stock business meeting

I believe that selling is 95% asking questions, listening and finding out the customer’s needs and wants – not what you think they are – or by just talking product knowledge and dumping information.

I have preached that you can be a fabulous salesperson if you truly understand the power of questioning techniques and don’t worry so much about product knowledge. Just focus on asking many questions, which will allow the customer to talk and tell you what they want. I have been training this concept to salespeople for more than 31 years. However, we have all heard there is an exception to every rule, and guess what, I found the exception.

What I mean by this exception to the rule is by first talking about the majority of most sales that we encounter, whether it is direct selling or retail.

The great salesperson is there to ask a number of questions about what the customer is looking for, what their present experience with the product or service might be and what features or benefits they would desire or not want at all, etc.

The great salesperson will find out so much about the customer that he or she can then make recommendations on what is best suited for them or why they should buy or in many cases, why they should not buy, if he or she is an honest salesperson.

One of my best buddies, Shelly, asked me to go for coffee with him. As we were driving home, he asked if I minded if we made a quick stop at the woodworking store that caters to hobbyists that love to make things out of wood. I said, “Sure, no problem.” In fact, I have never been in a store that caters to this type of hobby and I thought it would be interesting to walk around a little while my friend was picking up the items that he needed for his workshop at home.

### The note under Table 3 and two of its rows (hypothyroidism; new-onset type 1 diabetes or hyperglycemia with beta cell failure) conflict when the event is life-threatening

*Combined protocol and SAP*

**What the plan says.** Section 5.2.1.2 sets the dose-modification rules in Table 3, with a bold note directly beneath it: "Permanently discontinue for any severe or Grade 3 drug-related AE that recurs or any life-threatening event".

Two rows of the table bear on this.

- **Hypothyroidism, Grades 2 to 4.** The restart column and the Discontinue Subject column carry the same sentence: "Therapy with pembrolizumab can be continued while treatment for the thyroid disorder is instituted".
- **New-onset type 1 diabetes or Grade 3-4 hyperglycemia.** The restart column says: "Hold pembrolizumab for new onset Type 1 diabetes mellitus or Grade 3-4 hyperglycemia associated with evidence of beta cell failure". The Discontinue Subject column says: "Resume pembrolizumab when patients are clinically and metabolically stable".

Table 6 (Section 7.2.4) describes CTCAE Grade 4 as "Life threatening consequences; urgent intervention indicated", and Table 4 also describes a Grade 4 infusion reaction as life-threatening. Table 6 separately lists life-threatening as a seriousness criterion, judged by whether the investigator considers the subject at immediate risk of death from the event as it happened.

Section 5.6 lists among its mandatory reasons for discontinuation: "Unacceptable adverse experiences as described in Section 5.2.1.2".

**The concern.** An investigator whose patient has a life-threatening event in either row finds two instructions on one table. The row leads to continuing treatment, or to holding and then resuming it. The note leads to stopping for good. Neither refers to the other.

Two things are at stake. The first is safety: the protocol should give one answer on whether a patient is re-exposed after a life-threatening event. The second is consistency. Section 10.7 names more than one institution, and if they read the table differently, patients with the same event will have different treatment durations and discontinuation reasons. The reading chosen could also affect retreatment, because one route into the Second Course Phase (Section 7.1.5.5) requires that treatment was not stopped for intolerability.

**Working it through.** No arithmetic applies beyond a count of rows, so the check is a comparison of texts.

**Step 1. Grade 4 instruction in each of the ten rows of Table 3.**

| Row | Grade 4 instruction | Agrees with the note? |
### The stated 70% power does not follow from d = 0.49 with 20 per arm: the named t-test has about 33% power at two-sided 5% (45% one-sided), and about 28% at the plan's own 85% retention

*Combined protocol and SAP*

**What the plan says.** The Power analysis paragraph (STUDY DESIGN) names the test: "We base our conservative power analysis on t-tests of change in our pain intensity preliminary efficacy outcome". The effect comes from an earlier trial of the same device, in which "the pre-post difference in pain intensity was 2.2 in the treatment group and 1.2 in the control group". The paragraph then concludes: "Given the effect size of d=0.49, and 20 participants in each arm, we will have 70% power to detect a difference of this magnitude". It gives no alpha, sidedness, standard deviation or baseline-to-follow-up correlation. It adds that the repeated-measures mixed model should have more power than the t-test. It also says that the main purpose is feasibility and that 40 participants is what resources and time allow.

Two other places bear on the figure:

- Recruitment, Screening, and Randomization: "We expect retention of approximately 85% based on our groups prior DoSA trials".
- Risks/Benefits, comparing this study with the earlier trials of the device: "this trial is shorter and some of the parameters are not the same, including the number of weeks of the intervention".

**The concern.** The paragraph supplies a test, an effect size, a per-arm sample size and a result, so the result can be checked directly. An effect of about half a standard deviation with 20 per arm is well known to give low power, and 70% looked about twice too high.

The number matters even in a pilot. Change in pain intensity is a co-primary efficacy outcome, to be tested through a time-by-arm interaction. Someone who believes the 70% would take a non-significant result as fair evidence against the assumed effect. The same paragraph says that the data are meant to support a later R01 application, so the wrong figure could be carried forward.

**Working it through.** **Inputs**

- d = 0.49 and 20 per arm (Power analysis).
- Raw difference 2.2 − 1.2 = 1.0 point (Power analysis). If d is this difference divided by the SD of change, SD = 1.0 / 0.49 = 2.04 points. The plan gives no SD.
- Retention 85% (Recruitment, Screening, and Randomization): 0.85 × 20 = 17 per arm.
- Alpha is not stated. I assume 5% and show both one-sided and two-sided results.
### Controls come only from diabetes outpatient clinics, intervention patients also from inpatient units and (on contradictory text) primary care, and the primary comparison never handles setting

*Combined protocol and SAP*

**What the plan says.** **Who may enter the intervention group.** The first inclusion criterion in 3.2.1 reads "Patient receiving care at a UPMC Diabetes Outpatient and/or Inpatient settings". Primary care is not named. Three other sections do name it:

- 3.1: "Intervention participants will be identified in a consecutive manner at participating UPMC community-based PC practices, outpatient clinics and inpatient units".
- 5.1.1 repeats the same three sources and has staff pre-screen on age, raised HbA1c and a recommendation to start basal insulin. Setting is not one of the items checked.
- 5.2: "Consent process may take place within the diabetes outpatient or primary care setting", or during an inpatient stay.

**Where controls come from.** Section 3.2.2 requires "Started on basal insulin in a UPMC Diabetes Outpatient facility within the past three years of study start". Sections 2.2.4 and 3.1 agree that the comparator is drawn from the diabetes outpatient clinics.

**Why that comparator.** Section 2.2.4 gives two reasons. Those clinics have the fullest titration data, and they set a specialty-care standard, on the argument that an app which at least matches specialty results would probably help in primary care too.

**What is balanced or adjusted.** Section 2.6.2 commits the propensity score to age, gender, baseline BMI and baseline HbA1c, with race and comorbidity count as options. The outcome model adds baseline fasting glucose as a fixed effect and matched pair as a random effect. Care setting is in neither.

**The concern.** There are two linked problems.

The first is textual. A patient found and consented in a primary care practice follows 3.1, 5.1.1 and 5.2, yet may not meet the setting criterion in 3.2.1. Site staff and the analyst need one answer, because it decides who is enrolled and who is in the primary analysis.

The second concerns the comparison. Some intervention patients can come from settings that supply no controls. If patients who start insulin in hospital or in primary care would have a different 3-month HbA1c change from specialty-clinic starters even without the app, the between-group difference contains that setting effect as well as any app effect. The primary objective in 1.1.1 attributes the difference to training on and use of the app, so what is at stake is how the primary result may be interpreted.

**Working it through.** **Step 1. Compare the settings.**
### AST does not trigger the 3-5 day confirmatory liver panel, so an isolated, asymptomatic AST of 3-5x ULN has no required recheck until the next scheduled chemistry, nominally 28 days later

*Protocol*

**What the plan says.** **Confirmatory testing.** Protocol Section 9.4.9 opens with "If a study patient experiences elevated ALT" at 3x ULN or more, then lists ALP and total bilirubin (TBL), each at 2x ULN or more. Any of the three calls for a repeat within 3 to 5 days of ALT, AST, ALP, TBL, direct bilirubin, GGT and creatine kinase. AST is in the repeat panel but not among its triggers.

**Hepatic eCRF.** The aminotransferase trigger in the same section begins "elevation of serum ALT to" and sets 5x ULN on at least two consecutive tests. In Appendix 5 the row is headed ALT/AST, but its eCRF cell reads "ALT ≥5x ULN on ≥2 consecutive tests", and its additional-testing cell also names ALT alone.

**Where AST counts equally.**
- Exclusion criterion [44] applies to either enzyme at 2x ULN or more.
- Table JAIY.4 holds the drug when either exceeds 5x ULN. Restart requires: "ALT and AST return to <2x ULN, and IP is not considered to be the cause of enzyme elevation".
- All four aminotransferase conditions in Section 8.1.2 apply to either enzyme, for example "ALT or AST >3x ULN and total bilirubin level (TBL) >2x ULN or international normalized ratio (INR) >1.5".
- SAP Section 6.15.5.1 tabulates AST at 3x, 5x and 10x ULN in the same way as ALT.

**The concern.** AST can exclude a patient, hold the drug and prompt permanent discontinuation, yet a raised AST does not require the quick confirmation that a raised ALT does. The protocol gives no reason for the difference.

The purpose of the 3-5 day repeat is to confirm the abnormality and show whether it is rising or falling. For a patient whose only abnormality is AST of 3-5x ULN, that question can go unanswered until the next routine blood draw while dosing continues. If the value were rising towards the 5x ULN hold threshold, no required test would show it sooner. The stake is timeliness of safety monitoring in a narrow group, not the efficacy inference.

I do not recall being in a business where I do not know a single product, what it is used for, why you would use it, or anything even associated with this hobby or profession.

I could not believe this has happened to me before. Usually, I know a little about most subjects, but this one was a complete blank to me. The more aisles I walked down, the dumber I became and I still had a few aisles to go.

I noticed a help wanted sign on the outside of the store Woodcrafters. I could probably work at any retailer, but not this one. I pictured myself on the first day at work. A customer comes in and asks if we have this product or that, or if I know how to build this by using this certain tool, and I am drawing a blank. There was not one thing I could help anybody do or fix. I could not answer any question unless they were asking me what time it was.

It really hit me that in this case, product knowledge was more important than selling skills. I do not recall any other situation where it was as blatant as this one. It seemed that you could be a lousy salesperson and just dump product knowledge all day as long as you knew how this stuff worked and why it worked.

Don’t get me wrong, a salesperson with great questioning techniques could still do a far better job, but in this case, the product knowledge came first. There does seem to be an exception to every rule.


Letters, commentaries and opinions appearing in the Cleveland Jewish News do not necessarily reflect the opinions of the Cleveland Jewish Publication Company, its board, officers or staff.

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